The endangered Florida manatee has made little progress toward recovery, principally due to lawsuits. And that progress has beereversed in the last few years due to toxic algae, colder than average temperatures, rampant water pollution and removal of endangered species protections. 

With a population hovering at 5,733 animals, the manatee is in danger of spiraling toward extinction. According to the Florida Fish & Wildlife Commission, a total of 800 manatee deaths were recorded in 2022 – 400 of which occurred in the first three months of 2022.

By every measure, the Florida manatee population is not recovering it is teetering on the precipice. Yet both state and federal agencies are moving toward reducing protections for the manatee including stripping the species of its endangered status.


What’s Killing the Manatees?

    • Starvation is mounting as seagrasses die off, leaving malnourished animals unable to survive in increasingly colder temperatures.
    • Water pollution, which suffocates seagrasses and spurs toxic algal blooms, also continues unabated, with little if any state enforcement to curb violations.
    • Habitat destruction and disturbance from swarms of tourists in swim-with encounters, or from boaters and fishermen. 
    • Craft collisions from both personal and business crafts traveling in safe zones at speeds too fast for the slow moving creatures to avoid.
    • Unknown: The state has sharply reduced the rate of necropsies, so that precise causes of manatee deaths are harder to pinpoint. In 2022, 406 out of 800 manatees were necropsied leaving ample questions as to cause of death.


Speed Kills

Florida developers are waging an all-out campaign to undo the very protections that are credited with producing a modest rebound in the manatee population that is now back on the decline. With fewer than 4,000 in Florida waters, the manatee remains one of the most endangered marine mammals in North America.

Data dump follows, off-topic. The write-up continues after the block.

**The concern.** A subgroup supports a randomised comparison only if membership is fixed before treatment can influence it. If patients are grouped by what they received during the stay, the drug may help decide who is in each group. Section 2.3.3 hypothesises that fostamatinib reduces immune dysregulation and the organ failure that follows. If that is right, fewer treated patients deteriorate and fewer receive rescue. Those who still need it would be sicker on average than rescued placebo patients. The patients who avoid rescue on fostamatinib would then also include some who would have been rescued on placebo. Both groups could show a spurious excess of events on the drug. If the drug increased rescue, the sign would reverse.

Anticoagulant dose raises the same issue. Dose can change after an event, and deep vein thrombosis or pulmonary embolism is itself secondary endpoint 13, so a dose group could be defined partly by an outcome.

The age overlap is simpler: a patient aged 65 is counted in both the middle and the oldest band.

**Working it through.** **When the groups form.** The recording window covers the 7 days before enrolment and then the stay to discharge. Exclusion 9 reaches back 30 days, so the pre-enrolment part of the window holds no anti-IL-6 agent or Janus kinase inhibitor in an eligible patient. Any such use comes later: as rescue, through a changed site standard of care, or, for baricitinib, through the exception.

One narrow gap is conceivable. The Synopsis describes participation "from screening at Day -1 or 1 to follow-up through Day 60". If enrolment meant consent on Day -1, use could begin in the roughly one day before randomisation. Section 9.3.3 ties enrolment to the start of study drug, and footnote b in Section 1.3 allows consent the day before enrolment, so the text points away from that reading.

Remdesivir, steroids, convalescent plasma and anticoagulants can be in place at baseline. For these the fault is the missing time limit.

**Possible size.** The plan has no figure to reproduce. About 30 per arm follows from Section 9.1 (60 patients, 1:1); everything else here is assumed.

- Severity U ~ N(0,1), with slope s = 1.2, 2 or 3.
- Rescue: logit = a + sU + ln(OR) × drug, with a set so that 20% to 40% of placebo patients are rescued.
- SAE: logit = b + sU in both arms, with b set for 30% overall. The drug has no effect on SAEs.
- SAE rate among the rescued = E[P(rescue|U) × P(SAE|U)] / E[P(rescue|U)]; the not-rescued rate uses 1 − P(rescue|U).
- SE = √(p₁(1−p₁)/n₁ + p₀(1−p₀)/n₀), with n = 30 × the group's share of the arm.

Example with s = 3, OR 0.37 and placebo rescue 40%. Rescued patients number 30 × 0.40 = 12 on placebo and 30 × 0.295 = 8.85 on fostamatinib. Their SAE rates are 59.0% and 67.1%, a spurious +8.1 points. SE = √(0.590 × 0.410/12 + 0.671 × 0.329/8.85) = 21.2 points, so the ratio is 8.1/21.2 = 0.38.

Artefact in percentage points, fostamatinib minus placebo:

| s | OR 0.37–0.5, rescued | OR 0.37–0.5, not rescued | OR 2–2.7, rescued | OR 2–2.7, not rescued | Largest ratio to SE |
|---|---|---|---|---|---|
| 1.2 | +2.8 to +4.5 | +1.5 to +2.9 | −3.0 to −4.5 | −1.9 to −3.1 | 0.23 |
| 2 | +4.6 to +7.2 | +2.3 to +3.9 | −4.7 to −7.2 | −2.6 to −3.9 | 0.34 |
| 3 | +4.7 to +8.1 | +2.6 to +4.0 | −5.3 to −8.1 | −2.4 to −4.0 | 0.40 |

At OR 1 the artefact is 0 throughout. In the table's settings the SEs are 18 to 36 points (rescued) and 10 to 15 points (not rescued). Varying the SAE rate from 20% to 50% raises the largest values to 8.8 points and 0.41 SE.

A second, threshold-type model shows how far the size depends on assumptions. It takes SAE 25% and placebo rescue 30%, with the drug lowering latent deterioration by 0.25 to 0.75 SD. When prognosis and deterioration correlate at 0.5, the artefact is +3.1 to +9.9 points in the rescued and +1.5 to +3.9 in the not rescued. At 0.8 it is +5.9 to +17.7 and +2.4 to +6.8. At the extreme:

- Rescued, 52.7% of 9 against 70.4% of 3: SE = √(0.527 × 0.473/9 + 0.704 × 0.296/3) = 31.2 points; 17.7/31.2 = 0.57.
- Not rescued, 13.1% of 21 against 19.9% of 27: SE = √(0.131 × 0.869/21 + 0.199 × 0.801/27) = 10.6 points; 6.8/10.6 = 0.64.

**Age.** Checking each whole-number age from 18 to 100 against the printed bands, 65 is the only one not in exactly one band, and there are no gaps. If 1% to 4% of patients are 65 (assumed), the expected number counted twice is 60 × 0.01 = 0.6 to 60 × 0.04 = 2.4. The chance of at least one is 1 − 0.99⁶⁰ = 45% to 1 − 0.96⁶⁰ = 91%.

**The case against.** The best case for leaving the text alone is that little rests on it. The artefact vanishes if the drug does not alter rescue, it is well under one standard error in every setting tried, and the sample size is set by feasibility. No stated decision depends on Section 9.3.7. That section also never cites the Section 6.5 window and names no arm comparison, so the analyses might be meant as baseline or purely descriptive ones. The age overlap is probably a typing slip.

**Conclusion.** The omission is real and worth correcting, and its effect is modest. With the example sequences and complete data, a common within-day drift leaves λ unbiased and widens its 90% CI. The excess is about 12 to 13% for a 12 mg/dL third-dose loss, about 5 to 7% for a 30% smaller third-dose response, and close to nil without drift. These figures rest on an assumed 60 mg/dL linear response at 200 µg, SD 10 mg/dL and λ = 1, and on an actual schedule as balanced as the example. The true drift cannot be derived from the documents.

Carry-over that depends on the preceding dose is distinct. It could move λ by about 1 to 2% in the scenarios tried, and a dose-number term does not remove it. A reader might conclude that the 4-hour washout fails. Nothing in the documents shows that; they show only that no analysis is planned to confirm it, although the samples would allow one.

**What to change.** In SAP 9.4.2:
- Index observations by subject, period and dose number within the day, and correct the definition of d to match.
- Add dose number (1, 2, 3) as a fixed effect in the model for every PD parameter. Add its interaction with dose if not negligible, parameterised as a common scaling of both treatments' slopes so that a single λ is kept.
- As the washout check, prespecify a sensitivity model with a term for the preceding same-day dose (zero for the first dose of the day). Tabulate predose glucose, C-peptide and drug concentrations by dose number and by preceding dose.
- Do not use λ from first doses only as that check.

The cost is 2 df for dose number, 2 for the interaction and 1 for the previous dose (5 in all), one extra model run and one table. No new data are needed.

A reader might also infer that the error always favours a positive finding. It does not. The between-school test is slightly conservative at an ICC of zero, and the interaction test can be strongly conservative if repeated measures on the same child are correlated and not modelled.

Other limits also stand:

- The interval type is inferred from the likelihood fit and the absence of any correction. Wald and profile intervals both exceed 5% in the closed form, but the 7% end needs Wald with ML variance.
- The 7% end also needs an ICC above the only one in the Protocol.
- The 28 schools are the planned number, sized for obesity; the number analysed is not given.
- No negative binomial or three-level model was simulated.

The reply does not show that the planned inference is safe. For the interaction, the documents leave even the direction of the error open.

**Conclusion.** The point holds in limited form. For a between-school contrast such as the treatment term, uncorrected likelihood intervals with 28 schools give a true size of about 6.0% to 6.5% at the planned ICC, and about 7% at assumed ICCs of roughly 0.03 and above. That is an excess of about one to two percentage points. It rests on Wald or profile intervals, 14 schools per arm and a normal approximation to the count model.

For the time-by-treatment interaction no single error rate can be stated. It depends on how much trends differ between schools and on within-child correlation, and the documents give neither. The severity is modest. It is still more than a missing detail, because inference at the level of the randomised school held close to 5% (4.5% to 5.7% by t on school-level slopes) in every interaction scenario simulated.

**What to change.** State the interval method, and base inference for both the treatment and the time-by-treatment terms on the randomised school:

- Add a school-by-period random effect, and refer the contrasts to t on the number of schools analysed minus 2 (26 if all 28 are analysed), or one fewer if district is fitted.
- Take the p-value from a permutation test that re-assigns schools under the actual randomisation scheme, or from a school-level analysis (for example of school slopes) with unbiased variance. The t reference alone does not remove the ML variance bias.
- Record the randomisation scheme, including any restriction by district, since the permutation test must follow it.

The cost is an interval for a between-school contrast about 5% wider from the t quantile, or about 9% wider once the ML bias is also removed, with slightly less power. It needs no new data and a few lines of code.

Even as the state is weakening its manatee protections, the U.S. Fish & Wildlife Service is ceding its authority to the state in a grant agreement that puts the state in charge of enforcing boating and waterway rules crucial to manatee survival:

      • Speed Kills. While manatee numbers are up, so too are manatee deaths from propeller wounds. The slow moving manatee is more and more frequently a living (and bleeding) speed bump for fast moving boats;
      • What Sign? Under orders from a lawsuit won against it in 2000, FWS is supposed to clearly post warnings and enforce speed limits in designated manatee zones. But there has been no real follow-up and no status reports on the repair needs and visibility of speed limit and warning signs or evaluations of signage effectiveness in preventing manatee deaths or injuries; and
      • Pave Paradise and Put up a Parking Dock. Marina construction is eating up manatee habitat at a ferocious rate. A recent policy change by the Army Corps of Engineers and the state has quickened the process for marina and dock approvals.

Florida’s Water Pollution is a Real Problem for Manatees

Wastewater and industrial pollution can suffocate the manatees’ major food source, seagrass, and spur toxic algal blooms which can prove deadly to the slow-moving creatures. Our latest report on Enforcement Efforts by Florida’s Department of Environmental Protection is a damning picture of inaction.

Read the Report »

No Swimming

Ramos Keith, USFWS

Every year an estimated 100,000 tourists participate in manatee “swim-with” programs that promote direct encounters in manatee lagoons. Studies indicate that approximately half of these human-manatee interactions constitute harassment, with tourists routinely observed poking, chasing, standing on or kicking manatees, as well as separating mothers from calves

The U.S. Fish & Wildlife Service (FWS) actually licenses the swim-with program with special use permits that it issues to local operators. Despite news stories, videos and other reports, FWS has not revoked permits or taken more than token action to curb abuses. FWS and Marine Mammal Commission guidelines recommend against (but fall short of prohibiting), touching the animals and require that divers not approach animals closer than 10 feet and back away from animals that approach them.

FWS has taken the attitude that because no manatee has yet been killed by a swimmer, no agency action is required. As a consequence, the manatee is the only endangered species that is treated like it belongs in a petting zoo.


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